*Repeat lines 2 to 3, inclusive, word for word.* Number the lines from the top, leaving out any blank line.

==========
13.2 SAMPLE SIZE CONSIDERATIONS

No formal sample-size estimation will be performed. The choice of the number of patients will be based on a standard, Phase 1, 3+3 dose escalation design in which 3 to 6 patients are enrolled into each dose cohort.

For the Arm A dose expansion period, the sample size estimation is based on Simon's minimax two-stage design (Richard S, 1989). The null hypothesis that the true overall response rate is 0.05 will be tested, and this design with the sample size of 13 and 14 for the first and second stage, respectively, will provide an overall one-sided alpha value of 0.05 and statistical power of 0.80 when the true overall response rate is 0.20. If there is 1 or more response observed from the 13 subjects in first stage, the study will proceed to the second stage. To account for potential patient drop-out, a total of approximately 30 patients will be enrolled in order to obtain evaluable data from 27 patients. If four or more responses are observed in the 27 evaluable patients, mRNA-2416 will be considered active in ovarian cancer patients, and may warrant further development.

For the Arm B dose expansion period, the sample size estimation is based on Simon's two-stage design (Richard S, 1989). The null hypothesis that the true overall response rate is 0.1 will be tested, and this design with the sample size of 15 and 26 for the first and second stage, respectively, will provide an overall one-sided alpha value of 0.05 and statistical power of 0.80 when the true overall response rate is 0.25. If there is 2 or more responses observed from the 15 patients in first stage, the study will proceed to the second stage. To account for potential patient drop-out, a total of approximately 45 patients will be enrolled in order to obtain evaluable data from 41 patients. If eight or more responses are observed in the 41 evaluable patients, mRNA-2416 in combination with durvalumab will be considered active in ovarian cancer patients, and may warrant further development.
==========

No formal sample-size estimation will be performed. The choice of the number of patients will be based on a standard, Phase 1, 3+3 dose escalation design in which 3 to 6 patients are enrolled into each dose cohort.

For the Arm A dose expansion period, the sample size estimation is based on Simon's minimax two-stage design (Richard S, 1989). The null hypothesis that the true overall response rate is 0.05 will be tested, and this design with the sample size of 13 and 14 for the first and second stage, respectively, will provide an overall one-sided alpha value of 0.05 and statistical power of 0.80 when the true overall response rate is 0.20. If there is 1 or more response observed from the 13 subjects in first stage, the study will proceed to the second stage. To account for potential patient drop-out, a total of approximately 30 patients will be enrolled in order to obtain evaluable data from 27 patients. If four or more responses are observed in the 27 evaluable patients, mRNA-2416 will be considered active in ovarian cancer patients, and may warrant further development.